SPECTRE (SPECialization by TRansformation and Elimination)
is an empirical ILP system that can
handle large example sets very efficiently.
It was used successfully in the construction of DeNOx, a
system for controlling emissions of nitrogen oxides from a combined
heating and power plant in Stockholm, Sweden.
Given sets of positive and negative examples and an overly general
initial theory, that is, a theory which covers all positive and some of the
negative examples, SPECTRE specialises an overly general initial
theory in order to find a hypothesis which entails all positive examples
but no negative examples.
SPECTRE employs a divide-and-conquer technique to specialize an
overly general hypothesis.
Specialisation of the theory is performed by combining clause
removal with the transformation rule unfolding. Briefly, the algorithm
works as follows. When SPECTRE finds
a clause that covers a negative example and no positive examples, it
removes the clause. When it finds a clause that covers both negative and
positive examples, it unfolds the clause. For unfolding a clause, a literal
of the clause is selected and the clause is resolved with all
clauses in the theory with heads unifying with the selected
literal. Then, the clause is replaced by the resulting resolvents. The
choice of which literal to unfold upon is made such that the entropy of
the resolvents is minimized.
The resulting hypothesis consists of those clauses that cover
positive examples only.
SPECTRE uses the overly general theory as a declarative bias that
not only restricts what predicate symbols may occur in bodies of learned
clauses, but also how these can be invoked. Specialised clauses defining
the target predicate can only contain literals which occur in the initial
target predicate definition or in clauses resolving with the initial or
intermediate target predicate definitions. Therefore, the initial theory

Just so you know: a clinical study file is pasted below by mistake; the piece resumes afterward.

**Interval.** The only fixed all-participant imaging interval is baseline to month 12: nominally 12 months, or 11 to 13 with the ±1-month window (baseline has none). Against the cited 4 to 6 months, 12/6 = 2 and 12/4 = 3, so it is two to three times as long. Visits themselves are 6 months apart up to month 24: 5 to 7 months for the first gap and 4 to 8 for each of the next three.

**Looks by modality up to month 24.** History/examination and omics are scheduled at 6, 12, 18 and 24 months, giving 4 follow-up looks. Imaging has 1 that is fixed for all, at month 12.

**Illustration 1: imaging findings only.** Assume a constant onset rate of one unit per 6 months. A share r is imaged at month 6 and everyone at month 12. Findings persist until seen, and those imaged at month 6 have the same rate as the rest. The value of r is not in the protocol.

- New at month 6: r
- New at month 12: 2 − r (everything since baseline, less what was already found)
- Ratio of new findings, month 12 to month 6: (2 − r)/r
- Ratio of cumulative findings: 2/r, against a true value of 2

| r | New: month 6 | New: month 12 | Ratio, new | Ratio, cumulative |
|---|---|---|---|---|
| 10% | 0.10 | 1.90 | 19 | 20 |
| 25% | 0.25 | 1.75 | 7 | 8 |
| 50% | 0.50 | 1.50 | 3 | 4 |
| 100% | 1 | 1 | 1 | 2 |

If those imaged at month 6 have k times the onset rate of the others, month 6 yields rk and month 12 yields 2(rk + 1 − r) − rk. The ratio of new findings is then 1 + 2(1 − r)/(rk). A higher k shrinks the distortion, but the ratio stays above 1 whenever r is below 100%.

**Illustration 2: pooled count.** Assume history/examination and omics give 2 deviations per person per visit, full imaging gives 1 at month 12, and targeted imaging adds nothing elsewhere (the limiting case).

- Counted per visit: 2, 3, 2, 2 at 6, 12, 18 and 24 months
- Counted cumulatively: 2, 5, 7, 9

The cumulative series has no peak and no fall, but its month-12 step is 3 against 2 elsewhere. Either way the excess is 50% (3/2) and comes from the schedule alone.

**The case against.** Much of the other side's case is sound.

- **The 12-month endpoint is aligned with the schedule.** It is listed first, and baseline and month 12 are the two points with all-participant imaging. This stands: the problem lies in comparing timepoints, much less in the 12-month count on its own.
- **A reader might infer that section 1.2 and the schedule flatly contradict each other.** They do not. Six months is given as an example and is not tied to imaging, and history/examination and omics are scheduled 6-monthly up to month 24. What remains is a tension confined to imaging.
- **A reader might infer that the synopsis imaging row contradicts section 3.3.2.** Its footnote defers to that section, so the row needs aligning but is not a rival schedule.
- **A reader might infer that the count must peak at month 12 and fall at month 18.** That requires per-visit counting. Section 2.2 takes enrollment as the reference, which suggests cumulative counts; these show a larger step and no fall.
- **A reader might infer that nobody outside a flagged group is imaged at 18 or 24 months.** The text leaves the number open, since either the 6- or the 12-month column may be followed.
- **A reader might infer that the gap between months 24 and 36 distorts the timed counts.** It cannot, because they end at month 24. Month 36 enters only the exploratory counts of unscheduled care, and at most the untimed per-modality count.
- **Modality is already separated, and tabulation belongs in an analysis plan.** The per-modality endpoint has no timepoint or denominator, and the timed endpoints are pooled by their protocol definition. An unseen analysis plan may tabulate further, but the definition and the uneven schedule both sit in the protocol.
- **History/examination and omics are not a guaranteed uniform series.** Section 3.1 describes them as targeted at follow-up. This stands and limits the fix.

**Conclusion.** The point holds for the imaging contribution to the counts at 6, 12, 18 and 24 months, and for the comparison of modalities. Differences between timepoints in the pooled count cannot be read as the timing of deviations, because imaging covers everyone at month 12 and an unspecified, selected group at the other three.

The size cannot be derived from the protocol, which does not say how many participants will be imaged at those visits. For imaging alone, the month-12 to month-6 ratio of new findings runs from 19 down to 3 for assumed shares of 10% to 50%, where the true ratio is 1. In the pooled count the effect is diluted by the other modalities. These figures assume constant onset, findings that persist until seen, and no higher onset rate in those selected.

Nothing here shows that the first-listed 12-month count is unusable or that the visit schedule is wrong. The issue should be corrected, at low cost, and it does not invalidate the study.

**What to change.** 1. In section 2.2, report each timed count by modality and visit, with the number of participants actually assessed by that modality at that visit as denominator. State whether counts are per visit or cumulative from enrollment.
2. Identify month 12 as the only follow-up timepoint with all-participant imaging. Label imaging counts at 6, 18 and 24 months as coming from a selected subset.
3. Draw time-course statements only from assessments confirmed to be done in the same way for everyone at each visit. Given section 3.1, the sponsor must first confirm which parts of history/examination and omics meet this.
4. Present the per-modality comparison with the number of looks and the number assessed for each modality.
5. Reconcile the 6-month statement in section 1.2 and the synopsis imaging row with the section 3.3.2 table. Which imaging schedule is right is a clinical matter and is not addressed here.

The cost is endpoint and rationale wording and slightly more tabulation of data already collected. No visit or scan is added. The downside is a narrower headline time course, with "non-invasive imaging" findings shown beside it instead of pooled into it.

is crucial for the success of the induction.
SPECTRE assumes that the
target predicate is non-recursive, i.e., the target predicate is not allowed
to appear in bodies of clauses. Background predicates, however, may be
recursive. SPECTRE provides a graphical interface. No system
parameters need to be set.
||SPECialization by TRansformation and Elimination
|References:||Boström and Idestam-Almquist 1994|
New features of SPECTRE 3.0 include:
- The search strategy is optional (Divide-and-Conquer (DAC),
Separate-and-Conquer (SAC) or Reconsider-and-Conquer (RAC)
- Pruning techniques have been included (pre-pruning for DAC,
incremen tal reduced error pruning for SAC and RAC, and post-pruning
by clause removal)
- Automatic discretisation of continuous values
- the user can specify a set of methods to be tested by setting
parameters regarding search strategy, pre- and post-pruning methods
- the user can specify any number of experiments to be run,
including variations in background predicates as well as the fraction
of the examples to use for training and testing
- results from the experiments can be output both in the form of
comparative statistics as well as the actual hypothesis produced
(together with statistics on the performance on training and test
H. Boström and P. Idestam-Almquist.
Specialization of logic programs by pruning SLD-trees.
In S. Wrobel, editor, Proceedings of the 4th International
Workshop on Inductive Logic Programming, volume 237 of GMD-Studien,
pages 31-48. Gesellschaft für Mathematik und Datenverarbeitung
- Bostrom H. and Asker L., "Combining Divide-and-Conquer and
Separate-and-Conquer for Efficient and Effective Rule Induction",
Proceedings of the Ninth International Workshop on Inductive
Logic Programming, LNAI Series 1634, Springer (1999).
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